Marxism: what is all the fuss about? Engels tells us....

Frederick Engels in Socialism: Utopian and Scientific. (1880)

"State interference in social relations becomes, in one domain after another, superfluous, and then dies out of itself; the government of persons is replaced by the administration of things, and by the conduct of processes of production. The State is not "abolished". It dies out...

Socialized production upon a predetermined plan becomes henceforth possible. The development of production makes the existence of different classes of society thenceforth an anachronism. In proportion as anarchy in social production vanishes, the political authority of the State dies out. Man, at last the master of his own form of social organization, becomes at the same time the lord over Nature, his own master — free."

This is Engels, Marx's friend and financial backer, setting out the vision, the hope, the endpoint - Communism.

Which obviously makes Marx and Engels responsible for the failure of the Soviet Union, China and the tragedy of North Korea - only if you read the Daily Mail.

Marx and Fetishism

Marx argued, fetishism is "the religion of sensuous appetites" adding that

"the fantasy of the appetites tricks the fetish worshipper into believing that an 'inanimate object' will give up its natural character to gratify his desires. The crude appetite of the fetish worshipper therefore smashes the fetish when the latter ceases to be its most devoted servant"

This is Marx discussing the "fetishism of commodities" that replaces human and social relations under capitalism with unnatural attachments to things. Here Marx is anticipating modern day neuroses; narcissism and the obsession with celebrity that drives a young girl to have her face rearranged by a surgeon to resemble her pop idol?

What sort of social arrangements are these in which a highly trained doctor turns into a bastard sculptor for profit and brings about the estrangement from self-worth for a young girl.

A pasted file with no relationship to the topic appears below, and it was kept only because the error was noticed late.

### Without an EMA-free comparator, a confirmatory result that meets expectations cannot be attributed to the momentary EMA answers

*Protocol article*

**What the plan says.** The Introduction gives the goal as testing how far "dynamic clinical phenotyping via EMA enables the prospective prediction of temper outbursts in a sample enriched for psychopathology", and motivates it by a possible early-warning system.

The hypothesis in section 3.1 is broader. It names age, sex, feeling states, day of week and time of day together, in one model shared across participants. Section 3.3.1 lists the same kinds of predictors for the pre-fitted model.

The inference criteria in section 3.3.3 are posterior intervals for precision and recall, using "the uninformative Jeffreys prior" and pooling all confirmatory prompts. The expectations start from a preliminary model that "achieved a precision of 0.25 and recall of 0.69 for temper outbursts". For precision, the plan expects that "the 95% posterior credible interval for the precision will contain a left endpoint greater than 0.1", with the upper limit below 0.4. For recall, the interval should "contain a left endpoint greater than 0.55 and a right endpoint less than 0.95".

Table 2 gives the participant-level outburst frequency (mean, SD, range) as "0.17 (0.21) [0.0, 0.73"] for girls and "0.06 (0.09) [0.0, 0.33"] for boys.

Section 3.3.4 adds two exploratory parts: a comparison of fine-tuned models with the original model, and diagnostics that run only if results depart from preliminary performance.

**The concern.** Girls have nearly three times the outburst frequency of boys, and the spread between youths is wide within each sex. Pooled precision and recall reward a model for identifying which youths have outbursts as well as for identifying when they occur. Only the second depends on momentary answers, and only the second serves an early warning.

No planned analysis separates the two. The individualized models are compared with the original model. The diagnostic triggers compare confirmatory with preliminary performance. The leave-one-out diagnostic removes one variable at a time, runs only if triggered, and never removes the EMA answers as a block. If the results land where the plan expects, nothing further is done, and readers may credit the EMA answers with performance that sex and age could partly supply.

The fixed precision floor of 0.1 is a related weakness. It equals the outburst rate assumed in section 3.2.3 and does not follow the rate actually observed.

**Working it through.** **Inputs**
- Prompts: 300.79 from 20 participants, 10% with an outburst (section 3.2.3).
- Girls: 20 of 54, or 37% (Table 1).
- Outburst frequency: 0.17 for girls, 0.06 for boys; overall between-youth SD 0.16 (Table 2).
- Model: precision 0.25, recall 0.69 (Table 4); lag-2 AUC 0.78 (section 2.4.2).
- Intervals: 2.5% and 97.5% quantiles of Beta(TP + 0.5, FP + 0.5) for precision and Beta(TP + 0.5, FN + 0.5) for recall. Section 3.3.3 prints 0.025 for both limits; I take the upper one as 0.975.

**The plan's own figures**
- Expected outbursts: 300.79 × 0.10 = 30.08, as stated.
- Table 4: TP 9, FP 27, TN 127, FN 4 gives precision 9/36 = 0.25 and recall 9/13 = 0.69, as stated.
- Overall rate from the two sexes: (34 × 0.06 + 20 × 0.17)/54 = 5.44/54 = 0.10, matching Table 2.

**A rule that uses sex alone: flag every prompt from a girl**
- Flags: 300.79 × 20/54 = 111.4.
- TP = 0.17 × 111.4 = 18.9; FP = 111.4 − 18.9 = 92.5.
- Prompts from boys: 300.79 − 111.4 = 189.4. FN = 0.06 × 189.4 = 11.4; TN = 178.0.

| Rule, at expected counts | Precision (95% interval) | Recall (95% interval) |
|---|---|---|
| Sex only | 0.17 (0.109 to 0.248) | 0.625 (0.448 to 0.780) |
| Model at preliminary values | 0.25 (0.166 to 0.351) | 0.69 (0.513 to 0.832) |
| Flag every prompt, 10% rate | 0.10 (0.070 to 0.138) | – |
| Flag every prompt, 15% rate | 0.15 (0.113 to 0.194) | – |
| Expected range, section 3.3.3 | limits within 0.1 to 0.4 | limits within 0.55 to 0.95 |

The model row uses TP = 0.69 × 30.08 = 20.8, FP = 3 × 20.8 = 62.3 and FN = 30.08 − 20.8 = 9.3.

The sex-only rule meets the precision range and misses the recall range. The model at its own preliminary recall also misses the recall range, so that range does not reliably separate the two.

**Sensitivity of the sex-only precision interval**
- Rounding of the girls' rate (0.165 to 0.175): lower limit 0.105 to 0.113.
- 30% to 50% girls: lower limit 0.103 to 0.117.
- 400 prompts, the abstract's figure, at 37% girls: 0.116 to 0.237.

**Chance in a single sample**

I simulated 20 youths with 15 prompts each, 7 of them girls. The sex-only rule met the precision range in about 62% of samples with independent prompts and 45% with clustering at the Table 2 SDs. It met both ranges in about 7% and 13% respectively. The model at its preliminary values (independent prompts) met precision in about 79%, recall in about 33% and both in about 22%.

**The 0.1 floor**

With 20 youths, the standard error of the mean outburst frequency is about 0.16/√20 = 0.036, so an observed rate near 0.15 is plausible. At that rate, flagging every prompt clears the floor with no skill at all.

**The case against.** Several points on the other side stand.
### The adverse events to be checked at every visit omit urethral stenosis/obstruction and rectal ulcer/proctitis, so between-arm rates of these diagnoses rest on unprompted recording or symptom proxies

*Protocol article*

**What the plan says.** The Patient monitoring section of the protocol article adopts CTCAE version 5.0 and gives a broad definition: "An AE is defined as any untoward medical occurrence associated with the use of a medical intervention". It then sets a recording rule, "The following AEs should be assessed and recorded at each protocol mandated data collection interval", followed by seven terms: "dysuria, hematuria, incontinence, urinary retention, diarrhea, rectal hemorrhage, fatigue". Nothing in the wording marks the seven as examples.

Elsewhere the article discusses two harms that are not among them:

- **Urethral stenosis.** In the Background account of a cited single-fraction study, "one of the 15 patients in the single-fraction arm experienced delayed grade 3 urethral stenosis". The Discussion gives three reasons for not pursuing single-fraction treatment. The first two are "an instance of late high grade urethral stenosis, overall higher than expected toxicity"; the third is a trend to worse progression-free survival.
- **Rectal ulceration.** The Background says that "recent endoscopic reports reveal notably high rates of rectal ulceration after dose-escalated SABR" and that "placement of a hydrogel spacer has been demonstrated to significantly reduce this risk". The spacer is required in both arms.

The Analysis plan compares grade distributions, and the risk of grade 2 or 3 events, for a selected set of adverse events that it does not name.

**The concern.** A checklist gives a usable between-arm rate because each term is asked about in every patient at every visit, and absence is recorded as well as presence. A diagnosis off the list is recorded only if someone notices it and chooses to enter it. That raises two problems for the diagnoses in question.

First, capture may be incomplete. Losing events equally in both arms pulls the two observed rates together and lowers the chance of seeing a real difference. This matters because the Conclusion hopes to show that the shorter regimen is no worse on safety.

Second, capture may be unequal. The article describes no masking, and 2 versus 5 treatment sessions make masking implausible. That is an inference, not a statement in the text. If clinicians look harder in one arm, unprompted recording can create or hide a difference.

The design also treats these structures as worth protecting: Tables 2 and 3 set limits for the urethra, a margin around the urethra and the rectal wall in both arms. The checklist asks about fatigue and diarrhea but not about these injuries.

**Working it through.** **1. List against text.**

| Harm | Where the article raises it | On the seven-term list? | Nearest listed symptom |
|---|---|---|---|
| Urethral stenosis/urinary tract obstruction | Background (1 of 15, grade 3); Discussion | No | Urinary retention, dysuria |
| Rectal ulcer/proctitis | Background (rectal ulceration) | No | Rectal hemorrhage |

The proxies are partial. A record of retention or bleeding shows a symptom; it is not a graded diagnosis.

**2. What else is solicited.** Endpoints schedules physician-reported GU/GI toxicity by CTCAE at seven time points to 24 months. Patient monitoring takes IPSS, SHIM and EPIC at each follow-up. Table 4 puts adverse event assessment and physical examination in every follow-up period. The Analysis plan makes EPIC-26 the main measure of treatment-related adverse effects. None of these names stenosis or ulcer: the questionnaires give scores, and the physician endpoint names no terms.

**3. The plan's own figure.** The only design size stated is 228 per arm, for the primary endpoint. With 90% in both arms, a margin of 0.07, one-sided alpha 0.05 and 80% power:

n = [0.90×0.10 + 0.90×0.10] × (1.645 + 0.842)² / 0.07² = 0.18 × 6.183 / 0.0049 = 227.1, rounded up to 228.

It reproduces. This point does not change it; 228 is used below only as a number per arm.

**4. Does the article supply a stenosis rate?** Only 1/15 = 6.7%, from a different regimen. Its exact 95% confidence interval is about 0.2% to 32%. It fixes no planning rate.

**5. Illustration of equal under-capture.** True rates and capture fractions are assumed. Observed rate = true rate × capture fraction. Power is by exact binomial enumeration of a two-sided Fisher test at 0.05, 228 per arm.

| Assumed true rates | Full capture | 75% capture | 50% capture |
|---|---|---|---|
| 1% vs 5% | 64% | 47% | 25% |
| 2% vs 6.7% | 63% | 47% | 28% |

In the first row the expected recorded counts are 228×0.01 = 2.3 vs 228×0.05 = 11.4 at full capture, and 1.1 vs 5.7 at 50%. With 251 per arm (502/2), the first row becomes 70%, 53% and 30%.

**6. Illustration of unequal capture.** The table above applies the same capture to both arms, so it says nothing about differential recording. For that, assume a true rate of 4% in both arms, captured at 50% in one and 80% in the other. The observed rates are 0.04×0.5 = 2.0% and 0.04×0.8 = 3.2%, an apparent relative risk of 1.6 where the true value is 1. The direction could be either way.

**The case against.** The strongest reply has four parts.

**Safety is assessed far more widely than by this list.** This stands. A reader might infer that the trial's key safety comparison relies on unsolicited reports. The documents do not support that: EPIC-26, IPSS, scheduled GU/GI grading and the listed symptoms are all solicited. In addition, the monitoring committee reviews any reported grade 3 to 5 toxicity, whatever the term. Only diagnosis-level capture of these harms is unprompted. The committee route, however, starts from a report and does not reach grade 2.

Is Marx Relevant in Britain Today?

The short answer is yes. There's more to Marx than capitalist juggernauts rolling over children and mutilating the workers.

The key concern of much of Marx and Engels writing is the notion of class consciousness, or rather the lack of it. For Marx, the exploitation of the worker was an objective fact, a fact that the worker was unaware of. Engels invented the term, false consciousness to explain this phenomenon.

The world that Marx and Engels considered was the world of work, twelve hours a day, six and seven days a week. Marx was fixated on the workplace but it wasn't the workplace exclusively that shaped the way people thought about their circumstances.

These workers were born into a world where the legitimacy of the State was a given. Their masters and their betters claimed to be the standard bearers for State legitimacy, that is, a social contract based on agreement and consent. And that contract, devised by Hobbs, Locke and Rousseau and many more, went back to the barons at Runnymede.

It's as if some kind of spontaneous consensus exists, revisited and revised, reconstructed - a negotiated construction or seemingly so, in which the ideas of the ruling elites inform the actions of the masses.

It has to be right, it's based on agreement and consent, it has to be right, the alternative would be chaos.

How marvelous, everyone signed up to chaos. A banking crisis, a Euro crisis, a crisis of hope - where political stooges look to third world struggles for signs of social progress, talking nonsense about Arab Springs while waging hopeless wars against fanatics who wont buy into the consensus.














Marx the poet

Much of Marx's work is turgid and painstakingly long-winded, especially in Capital. But he did have some special moments....

His writing (with Engels) is at its best in the Communist Manifesto (1848) and the Eighteenth Brumaire of Louie Napoleon (1852).

Marx told his readers in the Manifesto...